I suspect my aversion to this is that I'd want to find a way to incorporate the "work" that went into the interview, especially if I wrote it down (typed it out).

Bistromath as plot engine, as it were.
"Well, we can do you blood and love without the rhetoric, and we can do you blood and rhetoric without the love, and we can do you all three concurrent or consecutive. But we can't give you love and rhetoric without the blood.

Blood is compulsory."

~Tom Stoppard, R&GaD
We're actors.

We're the opposite of people.
Oh, yes, this is the logic in which I killed the priest last week and now have my heroes running around Bohemia like chickens....
This is *so* going in memories right now!

MKK
Printed out, hung on the wall. In my mind, I find that doing dishes tends to work wonders. I think if I were to become a full-time writer, I'd have the Cleanest. Kitchen. Evar. :-)

Is that Adam Baldwin in your icon?

Because my ex went to elementary school with Adam Baldwin, and mostly remembers him as a fearsome bully.

[/ot]
I think "take a shower" is a sub-category of the more general aphorism that "doing something where you can't write your inspirations down" will lead to inspiration.

Which is a corollary to Murphy's Law. I think.
Oh yes. Sing in the church choir. I've been known to take the pencil from the choir lectern and scribble on a scrap of paper torn from the church bulletin.


Fantastic! Love the list.

Thank you.

I just thought of the man with a gun to send in, and my heart sank, which means it's definitely the right gun.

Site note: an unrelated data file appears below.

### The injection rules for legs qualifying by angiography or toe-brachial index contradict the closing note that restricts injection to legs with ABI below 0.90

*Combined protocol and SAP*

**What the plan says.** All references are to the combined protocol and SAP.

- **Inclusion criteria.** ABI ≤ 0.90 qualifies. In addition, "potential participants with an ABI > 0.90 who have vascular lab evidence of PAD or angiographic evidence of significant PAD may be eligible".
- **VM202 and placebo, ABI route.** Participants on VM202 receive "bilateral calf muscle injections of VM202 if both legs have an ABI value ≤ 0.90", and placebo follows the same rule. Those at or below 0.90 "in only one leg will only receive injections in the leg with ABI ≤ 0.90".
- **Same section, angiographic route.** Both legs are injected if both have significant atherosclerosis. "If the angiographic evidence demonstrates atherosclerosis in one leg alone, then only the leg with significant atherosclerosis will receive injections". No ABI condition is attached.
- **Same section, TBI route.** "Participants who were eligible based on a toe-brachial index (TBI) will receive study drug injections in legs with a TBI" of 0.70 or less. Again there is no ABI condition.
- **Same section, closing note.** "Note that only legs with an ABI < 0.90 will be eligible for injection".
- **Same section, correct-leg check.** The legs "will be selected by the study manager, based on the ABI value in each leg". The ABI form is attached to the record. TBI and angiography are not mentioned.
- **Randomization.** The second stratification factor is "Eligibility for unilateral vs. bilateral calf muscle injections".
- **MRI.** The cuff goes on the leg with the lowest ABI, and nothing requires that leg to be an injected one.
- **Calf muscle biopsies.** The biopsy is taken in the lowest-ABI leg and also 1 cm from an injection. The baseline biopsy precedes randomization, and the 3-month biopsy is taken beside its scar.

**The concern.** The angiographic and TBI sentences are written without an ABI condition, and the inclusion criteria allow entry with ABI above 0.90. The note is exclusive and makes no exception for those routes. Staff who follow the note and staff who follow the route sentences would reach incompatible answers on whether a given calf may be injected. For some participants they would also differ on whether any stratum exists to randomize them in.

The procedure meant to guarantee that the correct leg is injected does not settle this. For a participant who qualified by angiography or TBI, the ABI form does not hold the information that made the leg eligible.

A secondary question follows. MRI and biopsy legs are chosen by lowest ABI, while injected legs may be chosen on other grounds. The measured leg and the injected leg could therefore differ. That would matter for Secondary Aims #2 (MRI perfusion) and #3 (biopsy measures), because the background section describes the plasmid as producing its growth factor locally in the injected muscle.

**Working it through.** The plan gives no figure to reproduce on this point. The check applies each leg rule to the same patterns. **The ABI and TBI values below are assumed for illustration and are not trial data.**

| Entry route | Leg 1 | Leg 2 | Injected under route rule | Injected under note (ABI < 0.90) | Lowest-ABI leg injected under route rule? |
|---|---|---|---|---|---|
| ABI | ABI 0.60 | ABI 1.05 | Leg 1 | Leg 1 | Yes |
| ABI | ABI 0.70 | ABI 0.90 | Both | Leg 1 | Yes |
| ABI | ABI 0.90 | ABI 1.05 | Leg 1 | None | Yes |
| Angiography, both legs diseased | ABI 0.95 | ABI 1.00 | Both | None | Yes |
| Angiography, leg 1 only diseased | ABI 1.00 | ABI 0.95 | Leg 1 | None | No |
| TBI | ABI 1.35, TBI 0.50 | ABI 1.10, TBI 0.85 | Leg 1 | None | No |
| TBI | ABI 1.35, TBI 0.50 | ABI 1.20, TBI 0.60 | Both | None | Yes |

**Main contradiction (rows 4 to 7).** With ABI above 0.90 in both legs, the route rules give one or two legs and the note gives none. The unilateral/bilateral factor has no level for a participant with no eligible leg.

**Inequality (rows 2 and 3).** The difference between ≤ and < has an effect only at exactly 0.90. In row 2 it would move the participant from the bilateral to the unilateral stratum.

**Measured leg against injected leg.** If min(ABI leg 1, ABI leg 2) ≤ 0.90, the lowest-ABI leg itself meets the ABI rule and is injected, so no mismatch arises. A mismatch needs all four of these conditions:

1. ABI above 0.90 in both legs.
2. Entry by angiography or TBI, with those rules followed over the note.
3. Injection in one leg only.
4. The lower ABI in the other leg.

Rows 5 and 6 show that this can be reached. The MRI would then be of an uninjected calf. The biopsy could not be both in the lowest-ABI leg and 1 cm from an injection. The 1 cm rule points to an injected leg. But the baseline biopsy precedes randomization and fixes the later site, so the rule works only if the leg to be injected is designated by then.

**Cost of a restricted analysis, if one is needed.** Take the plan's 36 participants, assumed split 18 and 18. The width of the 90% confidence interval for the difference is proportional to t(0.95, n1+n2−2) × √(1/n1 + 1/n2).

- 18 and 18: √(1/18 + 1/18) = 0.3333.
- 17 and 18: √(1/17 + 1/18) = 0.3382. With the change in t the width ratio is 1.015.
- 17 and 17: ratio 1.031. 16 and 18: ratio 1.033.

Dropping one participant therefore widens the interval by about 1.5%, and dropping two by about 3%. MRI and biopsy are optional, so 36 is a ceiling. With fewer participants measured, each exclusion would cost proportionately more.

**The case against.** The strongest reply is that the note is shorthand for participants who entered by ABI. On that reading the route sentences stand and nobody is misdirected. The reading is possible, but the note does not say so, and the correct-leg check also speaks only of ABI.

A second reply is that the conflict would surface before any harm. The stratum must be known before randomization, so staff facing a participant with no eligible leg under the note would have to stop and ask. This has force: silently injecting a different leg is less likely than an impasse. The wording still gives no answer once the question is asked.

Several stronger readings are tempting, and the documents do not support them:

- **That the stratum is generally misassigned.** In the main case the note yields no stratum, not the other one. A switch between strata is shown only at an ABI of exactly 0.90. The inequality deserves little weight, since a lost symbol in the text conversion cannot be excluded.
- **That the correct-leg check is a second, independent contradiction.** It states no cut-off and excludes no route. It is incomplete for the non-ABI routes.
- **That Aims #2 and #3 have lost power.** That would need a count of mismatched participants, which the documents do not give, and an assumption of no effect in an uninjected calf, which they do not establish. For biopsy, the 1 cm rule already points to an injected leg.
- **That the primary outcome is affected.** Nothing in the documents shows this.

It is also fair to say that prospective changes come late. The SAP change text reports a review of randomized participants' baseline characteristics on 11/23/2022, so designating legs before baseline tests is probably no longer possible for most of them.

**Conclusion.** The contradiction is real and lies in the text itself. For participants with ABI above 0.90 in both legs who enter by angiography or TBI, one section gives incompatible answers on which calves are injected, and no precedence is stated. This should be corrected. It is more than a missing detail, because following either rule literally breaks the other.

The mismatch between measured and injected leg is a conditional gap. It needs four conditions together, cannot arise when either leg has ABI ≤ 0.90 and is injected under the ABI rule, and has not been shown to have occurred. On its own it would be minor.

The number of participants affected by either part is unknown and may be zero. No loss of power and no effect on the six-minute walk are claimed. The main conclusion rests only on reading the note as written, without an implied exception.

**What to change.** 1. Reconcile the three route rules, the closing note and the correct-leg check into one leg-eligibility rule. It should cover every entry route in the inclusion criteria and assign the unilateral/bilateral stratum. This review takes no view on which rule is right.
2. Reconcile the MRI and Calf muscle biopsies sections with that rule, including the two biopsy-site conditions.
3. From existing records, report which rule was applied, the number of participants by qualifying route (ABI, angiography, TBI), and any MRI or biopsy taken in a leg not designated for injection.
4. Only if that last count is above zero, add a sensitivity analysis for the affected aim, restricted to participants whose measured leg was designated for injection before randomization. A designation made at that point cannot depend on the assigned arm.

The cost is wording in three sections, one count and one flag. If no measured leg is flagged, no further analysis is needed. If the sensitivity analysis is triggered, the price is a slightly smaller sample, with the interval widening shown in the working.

Thank you thank you.
I love #1. I usually call it "sending in the Scarrans" or "blowing something up", but yeah, works the same.

Great list.
2. Kill somebody. The more vital you think they are to your story, the better.

I am amused because I just mailed off a story where I killed a character every other scene.

The same character.

The main character, even.

But I don't think it counts as "what to do when you run out of plot" because that was the plot.
2. Kill somebody. The more vital you think they are to your story, the better. Look at it this way: at least it will be a surprise.

Aside to Harry Potter:

Sorry dude.
Think I've done some of those, but this post reminds me of an old issue of Esquire magazine which was all about sitcoms (there was a picture of Roseanne on the cover dressed like Jeannie). There was a list of the "Ten Great Sitcom Plots" and each one was illustrated with Barbie and Ken dolls...

The only "plot" I can remember is this one:

"When all else fails, put a man in a dress."